Part 1 discussed why a patient’s sinus tarsi syndrome may have been due to cumulative trauma, driven by over pronation. Then how the patient’s anteriorly rotated pelvis on the same side may have been causing this over pronation. This part will discuss how the upper cervical spine can influence the pelvis and thus the feet.
You will recall from part 1 that this patient had an anteriorly rotated left pelvis. The question then is why? Undoubtedly there was a muscle imbalance holding it in place as shown by his tighter muscles on the front of the left leg and low back. This was coupled...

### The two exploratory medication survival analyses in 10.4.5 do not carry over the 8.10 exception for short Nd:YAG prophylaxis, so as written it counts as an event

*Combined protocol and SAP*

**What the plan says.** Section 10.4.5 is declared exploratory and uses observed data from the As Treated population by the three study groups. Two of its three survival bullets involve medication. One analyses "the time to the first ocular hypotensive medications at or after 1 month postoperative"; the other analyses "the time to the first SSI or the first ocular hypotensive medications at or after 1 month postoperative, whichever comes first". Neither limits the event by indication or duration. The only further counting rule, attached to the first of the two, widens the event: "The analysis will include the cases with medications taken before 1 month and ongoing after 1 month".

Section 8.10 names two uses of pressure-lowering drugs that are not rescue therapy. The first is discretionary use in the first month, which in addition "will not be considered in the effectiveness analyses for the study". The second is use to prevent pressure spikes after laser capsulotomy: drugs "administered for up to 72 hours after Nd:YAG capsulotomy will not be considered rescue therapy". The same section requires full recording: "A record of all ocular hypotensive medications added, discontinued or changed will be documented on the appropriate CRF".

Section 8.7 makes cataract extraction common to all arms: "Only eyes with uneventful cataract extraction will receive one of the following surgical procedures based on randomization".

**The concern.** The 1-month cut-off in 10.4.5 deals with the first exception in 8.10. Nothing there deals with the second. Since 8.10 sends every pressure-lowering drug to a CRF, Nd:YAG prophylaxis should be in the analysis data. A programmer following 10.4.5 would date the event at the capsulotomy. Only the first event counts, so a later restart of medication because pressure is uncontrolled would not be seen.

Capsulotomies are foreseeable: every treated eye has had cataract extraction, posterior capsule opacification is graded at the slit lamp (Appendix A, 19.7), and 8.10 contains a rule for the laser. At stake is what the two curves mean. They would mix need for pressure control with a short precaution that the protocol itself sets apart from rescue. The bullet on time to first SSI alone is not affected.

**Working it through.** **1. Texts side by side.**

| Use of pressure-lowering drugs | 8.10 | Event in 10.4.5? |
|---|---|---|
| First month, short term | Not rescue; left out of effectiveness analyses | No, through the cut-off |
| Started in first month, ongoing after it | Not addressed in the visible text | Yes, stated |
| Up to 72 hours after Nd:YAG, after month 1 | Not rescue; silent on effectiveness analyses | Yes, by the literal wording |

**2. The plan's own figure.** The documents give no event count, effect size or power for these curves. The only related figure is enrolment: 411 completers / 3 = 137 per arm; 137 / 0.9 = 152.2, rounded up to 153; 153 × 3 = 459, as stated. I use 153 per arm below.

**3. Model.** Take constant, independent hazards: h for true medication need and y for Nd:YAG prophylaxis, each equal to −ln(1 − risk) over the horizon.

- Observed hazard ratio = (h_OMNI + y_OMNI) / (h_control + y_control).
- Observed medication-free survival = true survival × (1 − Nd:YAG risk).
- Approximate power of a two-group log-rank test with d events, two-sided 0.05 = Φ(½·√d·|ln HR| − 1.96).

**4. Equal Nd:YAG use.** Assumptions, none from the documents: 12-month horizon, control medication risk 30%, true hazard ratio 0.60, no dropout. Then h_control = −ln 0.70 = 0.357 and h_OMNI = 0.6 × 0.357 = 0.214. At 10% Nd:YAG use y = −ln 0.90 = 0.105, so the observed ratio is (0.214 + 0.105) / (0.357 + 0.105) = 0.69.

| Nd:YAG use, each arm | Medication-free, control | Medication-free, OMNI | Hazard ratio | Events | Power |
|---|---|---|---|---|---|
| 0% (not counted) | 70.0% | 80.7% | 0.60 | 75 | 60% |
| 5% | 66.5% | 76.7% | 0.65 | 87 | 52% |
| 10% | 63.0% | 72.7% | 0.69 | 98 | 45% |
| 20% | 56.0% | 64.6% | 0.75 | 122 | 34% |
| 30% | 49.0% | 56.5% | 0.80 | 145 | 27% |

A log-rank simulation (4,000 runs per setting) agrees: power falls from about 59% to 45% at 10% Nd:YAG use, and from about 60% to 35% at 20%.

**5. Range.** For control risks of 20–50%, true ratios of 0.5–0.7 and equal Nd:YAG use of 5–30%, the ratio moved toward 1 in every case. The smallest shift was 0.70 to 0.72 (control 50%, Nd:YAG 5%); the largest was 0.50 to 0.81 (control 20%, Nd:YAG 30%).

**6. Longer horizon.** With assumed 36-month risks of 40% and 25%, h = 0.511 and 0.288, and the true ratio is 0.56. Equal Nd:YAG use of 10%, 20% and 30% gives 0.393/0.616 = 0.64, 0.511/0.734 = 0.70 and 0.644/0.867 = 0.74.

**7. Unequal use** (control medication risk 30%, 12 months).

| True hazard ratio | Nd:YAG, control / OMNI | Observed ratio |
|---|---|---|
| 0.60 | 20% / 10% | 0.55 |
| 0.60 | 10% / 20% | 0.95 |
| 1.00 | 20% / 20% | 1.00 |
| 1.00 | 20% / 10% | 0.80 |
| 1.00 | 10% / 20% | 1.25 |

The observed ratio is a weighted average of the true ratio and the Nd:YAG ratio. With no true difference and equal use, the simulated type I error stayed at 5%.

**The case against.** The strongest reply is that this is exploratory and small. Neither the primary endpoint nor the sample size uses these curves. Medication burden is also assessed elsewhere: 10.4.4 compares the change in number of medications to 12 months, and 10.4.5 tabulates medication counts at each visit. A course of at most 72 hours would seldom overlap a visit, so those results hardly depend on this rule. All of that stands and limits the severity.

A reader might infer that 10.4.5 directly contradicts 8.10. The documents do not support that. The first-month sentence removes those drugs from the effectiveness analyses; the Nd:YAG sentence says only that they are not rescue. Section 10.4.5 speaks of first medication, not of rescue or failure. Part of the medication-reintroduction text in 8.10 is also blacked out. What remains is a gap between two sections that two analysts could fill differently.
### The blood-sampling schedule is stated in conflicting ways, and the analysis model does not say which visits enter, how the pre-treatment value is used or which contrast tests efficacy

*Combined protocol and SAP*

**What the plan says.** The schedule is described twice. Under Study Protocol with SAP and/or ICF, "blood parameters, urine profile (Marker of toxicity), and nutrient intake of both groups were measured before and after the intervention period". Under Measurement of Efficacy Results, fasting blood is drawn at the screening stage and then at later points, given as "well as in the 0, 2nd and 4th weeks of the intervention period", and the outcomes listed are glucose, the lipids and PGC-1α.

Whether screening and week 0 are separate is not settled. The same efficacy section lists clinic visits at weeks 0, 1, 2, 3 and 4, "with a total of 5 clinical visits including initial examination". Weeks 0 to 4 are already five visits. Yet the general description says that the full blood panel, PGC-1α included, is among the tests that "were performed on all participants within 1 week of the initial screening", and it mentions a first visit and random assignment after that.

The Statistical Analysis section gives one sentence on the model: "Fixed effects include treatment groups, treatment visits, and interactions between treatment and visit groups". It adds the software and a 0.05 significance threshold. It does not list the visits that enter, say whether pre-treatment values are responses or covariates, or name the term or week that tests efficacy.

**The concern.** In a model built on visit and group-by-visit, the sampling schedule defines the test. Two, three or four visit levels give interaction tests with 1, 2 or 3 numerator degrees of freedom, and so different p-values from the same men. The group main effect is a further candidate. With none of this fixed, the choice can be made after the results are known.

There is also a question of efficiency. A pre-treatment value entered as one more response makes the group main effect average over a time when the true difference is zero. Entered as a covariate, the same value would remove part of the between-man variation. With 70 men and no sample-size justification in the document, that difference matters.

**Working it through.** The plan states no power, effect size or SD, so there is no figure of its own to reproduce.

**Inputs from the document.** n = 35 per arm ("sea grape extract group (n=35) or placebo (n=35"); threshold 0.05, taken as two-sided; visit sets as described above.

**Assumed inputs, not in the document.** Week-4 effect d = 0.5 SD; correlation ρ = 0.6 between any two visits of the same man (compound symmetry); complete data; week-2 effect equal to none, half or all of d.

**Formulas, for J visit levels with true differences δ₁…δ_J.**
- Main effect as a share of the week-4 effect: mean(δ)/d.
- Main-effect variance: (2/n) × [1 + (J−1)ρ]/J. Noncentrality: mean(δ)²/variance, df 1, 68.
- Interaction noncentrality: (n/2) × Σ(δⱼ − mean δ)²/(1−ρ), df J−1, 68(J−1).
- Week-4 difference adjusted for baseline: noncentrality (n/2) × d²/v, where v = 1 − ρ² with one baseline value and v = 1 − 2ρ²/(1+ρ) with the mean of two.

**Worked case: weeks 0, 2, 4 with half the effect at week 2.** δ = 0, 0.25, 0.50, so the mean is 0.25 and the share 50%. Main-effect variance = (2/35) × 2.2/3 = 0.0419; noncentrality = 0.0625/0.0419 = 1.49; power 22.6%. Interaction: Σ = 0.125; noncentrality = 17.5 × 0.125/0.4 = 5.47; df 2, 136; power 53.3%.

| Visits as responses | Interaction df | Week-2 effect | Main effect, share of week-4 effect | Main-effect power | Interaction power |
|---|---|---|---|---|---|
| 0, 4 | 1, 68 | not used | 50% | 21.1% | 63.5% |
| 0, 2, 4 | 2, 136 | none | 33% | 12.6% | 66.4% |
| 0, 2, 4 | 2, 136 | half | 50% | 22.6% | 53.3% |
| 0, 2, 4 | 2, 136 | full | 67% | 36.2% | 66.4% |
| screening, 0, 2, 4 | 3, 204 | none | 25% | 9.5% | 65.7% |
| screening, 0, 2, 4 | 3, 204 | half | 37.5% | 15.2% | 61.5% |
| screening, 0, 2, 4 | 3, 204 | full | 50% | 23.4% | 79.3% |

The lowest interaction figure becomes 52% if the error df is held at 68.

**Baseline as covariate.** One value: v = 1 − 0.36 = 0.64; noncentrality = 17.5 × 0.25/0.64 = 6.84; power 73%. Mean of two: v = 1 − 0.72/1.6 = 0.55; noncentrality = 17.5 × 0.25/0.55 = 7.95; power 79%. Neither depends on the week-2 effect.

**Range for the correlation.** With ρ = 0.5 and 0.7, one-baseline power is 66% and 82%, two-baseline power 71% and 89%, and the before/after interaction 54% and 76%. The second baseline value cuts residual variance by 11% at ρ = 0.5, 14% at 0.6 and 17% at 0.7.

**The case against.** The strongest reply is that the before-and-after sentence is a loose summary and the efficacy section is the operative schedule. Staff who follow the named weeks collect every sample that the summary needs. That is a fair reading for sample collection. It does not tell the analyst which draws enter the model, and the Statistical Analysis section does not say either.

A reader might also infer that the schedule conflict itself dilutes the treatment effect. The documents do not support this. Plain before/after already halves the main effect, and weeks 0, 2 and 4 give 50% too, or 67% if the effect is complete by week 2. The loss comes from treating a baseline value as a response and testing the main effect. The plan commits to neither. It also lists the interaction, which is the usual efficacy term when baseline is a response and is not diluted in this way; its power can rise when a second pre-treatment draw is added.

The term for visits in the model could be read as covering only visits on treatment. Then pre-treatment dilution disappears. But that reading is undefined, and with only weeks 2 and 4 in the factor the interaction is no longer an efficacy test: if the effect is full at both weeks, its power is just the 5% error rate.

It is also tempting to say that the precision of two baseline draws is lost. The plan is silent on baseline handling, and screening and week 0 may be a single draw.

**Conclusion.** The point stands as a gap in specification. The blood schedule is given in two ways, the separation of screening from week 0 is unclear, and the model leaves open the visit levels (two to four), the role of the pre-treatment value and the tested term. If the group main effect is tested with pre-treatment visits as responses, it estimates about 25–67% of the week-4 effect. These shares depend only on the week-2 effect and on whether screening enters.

A couple of weeks ago a patient was referred to me with sinus tarsi syndrome. The sinus tarsi is a small boney canal under the talus, the bone below your two shin bones. Sinus tarsi syndrome is considered by some to be an inaccurate diagnosis in that it can be further refined (Frey et al 1999). For example the term ‘sinus tarsi syndrome’ is diagnosed on the basis of pain in the sinus tarsi. This can be further diagnosed by checking pain during movement or whether injection of an aesthetic to the sinus tarsi eliminates the symptoms. However the diagnosis essentially means ‘pain...
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